The meaning of fado
(This one’s quite long and quite personal: if either don’t interest you, skip it! 🙂 )
“Who’s alone now?” burbles the background muzak in this all-too-‘international’ Hotel Ibis. “Who’s alone now? It’s not me! It’s not me!”
Well, it is me, actually.
It’s been a long time. One hell of a long time. With the exception of one brief but truly disastrous attempt at ‘relationship’ from which it literally took me seven years to recover, and a handful of what what I might wistfully describe as even more brief ‘progress reports’, I’ve been on my own now for more than twenty years. That’s more than half my adult lifetime. Half a lifetime lost to invisibility: I have almost no photographs of myself in that time, for the simple reason that there’s been no-one there to take the pictures. And given that I’m a nominal-adult nominal-male in an Anglo culture, that means I’ve also, in a very literal sense, been out of touch with the rest of humanity for a very long time. The Untouched. The Untouchable. The Outsider.
And I feel the bleak absence of that sense of connection every day. Every single day. Not much these days in terms of “Lay lady lay / across my big brass bed”, as Bob Dylan croons in the background here: might be nice, sure, but that kind of connection with anyone is so far in my past – measured in years, now – that I’ve all but forgotten even what it’s about, or why. Rather, I feel it much more in the absence of having anyone with whom to share. To be, together.
It’s perhaps why I feel so literally driven, unable ever to stop, to rest: I’ve driven almost 4000kms on this ‘holiday’, driving on and on, three, four, five hours a day at the wheel. And whilst it’s true that on this trip I have had brief hints of what that kind of sharing might be like – talking architecture at Guimaraes with architects Carlos and Sonia; the Roman ruins at Conimbriga, with a young Belgian engineer whose name I never did catch; aboriginal sites and Almendres with two Australian engineers, Rob and Ray; neolithic sites near Evora with archaeologist Manuel – there’s still no sense of focus, of that sharing actually leading somewhere, a shared focus or purpose. Each incident just is. Isolated. Drifting. Aimlessly. And ultimately empty. An acheing void.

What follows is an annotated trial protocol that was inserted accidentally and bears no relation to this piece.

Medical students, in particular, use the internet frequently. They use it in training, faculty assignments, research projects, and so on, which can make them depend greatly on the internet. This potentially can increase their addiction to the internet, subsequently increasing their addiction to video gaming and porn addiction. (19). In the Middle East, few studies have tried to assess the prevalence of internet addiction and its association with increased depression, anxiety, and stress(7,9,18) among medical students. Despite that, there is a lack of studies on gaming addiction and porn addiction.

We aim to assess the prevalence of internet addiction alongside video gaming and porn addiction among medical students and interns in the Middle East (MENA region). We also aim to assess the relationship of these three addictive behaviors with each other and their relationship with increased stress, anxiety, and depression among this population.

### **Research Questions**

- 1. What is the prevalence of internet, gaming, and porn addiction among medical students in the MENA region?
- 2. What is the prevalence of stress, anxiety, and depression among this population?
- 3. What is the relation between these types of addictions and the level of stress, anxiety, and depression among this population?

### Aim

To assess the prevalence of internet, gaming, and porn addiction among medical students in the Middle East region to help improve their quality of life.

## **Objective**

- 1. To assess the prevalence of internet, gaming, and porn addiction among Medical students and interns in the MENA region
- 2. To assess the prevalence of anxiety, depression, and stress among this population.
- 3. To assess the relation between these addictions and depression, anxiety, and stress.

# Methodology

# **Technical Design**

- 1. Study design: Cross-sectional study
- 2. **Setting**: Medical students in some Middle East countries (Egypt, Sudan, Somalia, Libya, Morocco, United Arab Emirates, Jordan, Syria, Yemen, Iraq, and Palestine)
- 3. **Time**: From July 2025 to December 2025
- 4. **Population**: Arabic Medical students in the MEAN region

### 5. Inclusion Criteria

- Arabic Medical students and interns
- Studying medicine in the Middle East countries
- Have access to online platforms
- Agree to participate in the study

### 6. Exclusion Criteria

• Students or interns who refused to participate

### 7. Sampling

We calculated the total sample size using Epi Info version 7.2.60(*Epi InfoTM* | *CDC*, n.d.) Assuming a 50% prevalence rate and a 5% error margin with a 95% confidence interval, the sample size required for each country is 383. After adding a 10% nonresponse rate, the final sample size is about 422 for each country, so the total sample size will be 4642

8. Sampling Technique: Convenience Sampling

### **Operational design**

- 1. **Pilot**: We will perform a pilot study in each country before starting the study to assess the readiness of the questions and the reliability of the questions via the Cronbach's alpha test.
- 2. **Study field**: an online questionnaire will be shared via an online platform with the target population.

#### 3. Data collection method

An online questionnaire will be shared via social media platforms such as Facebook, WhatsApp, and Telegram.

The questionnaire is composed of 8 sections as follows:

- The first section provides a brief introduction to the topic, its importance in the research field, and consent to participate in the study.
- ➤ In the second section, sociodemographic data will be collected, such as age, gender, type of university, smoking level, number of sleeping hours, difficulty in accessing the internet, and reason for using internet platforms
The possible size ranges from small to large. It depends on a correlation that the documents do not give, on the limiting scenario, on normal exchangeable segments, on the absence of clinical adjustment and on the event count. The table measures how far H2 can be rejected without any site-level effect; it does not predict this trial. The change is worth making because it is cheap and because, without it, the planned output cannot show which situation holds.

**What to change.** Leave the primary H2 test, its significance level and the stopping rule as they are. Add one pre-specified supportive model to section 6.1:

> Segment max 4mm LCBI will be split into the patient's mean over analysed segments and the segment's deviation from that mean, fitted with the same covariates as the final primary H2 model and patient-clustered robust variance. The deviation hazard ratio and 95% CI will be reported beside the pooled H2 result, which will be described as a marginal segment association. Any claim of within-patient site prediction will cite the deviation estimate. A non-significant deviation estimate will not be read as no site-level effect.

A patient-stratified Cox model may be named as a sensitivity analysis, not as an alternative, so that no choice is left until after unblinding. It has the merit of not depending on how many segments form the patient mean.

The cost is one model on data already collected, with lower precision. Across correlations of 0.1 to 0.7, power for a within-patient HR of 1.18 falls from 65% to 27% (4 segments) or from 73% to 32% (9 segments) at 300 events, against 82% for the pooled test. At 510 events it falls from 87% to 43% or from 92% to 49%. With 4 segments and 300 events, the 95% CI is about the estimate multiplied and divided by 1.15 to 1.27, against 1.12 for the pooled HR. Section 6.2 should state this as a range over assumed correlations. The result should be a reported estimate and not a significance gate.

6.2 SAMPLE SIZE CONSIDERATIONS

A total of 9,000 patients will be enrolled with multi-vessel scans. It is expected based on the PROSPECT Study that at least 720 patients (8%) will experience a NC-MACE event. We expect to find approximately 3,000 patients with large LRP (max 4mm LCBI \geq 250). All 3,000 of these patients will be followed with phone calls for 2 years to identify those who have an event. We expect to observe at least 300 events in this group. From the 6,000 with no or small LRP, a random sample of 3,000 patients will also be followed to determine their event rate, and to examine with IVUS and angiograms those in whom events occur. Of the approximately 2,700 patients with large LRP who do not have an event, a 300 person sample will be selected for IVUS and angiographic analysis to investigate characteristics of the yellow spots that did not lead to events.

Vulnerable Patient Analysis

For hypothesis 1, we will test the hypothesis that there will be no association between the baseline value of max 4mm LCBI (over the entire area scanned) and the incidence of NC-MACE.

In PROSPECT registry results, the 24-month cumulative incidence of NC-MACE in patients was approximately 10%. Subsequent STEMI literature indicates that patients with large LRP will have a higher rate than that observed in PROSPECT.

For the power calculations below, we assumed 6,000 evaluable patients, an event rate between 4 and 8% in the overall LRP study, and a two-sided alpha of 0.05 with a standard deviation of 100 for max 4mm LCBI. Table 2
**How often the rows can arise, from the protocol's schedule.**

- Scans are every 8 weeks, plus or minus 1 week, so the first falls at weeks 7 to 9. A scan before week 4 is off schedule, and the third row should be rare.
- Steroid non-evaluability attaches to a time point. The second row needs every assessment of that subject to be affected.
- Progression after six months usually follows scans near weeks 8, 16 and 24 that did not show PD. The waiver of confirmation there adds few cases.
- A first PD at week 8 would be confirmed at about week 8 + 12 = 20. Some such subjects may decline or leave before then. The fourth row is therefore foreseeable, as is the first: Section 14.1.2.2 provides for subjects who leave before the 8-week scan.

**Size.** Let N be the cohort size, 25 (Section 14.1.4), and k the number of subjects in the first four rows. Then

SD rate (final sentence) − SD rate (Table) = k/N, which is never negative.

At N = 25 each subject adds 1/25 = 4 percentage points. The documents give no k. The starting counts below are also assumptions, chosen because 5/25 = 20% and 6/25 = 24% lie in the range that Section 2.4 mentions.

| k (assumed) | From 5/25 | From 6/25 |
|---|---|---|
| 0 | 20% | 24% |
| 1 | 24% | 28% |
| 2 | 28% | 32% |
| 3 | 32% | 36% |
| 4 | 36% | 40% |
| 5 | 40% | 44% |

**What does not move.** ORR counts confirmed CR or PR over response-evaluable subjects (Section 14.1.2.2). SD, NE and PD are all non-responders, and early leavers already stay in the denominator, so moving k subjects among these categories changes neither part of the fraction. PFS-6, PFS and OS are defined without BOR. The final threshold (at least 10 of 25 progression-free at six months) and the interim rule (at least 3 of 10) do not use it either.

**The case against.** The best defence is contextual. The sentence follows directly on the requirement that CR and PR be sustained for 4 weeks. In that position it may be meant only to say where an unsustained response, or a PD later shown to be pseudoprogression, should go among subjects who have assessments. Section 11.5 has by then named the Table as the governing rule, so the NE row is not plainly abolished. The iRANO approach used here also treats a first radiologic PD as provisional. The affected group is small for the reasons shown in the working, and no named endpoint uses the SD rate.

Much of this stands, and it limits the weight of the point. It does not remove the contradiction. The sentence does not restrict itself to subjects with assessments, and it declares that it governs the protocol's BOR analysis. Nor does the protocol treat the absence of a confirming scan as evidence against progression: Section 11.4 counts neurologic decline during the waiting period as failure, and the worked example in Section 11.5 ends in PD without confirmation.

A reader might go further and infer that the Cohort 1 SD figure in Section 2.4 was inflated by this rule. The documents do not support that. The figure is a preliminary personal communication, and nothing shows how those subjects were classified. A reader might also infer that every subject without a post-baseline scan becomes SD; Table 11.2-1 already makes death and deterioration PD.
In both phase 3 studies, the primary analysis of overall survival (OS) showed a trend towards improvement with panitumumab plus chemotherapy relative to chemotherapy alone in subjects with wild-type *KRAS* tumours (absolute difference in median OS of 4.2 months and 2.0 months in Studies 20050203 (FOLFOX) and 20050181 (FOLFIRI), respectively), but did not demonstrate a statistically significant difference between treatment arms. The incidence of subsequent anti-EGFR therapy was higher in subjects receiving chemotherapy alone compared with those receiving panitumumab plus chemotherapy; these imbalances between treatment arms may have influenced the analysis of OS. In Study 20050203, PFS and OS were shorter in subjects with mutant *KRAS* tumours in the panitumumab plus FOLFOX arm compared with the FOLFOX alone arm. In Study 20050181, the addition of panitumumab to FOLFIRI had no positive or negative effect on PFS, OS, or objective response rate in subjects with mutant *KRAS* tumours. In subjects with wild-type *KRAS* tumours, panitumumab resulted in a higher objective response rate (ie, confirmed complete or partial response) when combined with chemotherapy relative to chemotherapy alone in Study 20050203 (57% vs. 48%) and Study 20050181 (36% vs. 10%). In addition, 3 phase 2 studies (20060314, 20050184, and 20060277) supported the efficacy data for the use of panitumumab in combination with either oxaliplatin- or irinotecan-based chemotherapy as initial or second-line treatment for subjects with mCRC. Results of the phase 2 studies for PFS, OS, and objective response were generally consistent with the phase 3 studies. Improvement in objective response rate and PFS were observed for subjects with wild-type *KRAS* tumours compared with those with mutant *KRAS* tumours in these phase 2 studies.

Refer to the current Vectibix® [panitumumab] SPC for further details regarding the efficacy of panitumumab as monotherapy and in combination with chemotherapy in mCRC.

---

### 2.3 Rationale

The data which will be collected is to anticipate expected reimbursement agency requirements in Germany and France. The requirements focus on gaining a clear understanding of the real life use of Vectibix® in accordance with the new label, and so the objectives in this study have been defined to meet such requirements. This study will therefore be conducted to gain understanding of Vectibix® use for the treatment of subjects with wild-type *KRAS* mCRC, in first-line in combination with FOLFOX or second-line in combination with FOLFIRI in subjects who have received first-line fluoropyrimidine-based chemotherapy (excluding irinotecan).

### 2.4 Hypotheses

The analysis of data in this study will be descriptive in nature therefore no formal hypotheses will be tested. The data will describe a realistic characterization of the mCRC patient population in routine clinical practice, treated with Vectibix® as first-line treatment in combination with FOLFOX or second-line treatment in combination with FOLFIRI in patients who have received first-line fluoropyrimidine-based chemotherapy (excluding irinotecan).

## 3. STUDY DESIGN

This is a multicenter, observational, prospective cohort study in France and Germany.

The absence of something, keenly felt; little knife-cuts in the everyday, usually small, sometimes sharp, harsh, deeper than mere pain, always there just beyond any possible reach or redemption. It hurts. Every day. Every single day. And although in time, for most of the time, it’s just part of the background noise of life, it never actually stops. It never stops.
English has no word for this. But Portuguese does, if more in the form of song: fado. It’s even better described by the Welsh word ‘hiraedd‘: often translated with appalling inadequacy as ‘homesickness’, it’s more accurately “a deep longing and grieving for what is not, has never been and can never be”. A grieving for what is not there, rather than what is.
To live alone, always the Outsider: yes, that does indeed seem to be my fate, my ‘wyrd‘; and despite the nature of the wyrd – “there’s always a choice, there’s always a twist” – it does seem I have very little choice in that. And yes, it’s true that most of the value (if any?) of my work – my insight, if you like – comes from that ‘outsight’ of the Outsider. But it’s not an easy life; not one that has much in it except a gaping emptiness. A life that hurts so much, yet a hurt that is so hard to explain, even to describe, precisely because of that unending emptiness.
Fado. Hiraedd. Not easy to live with, at all. Yet live with it we must.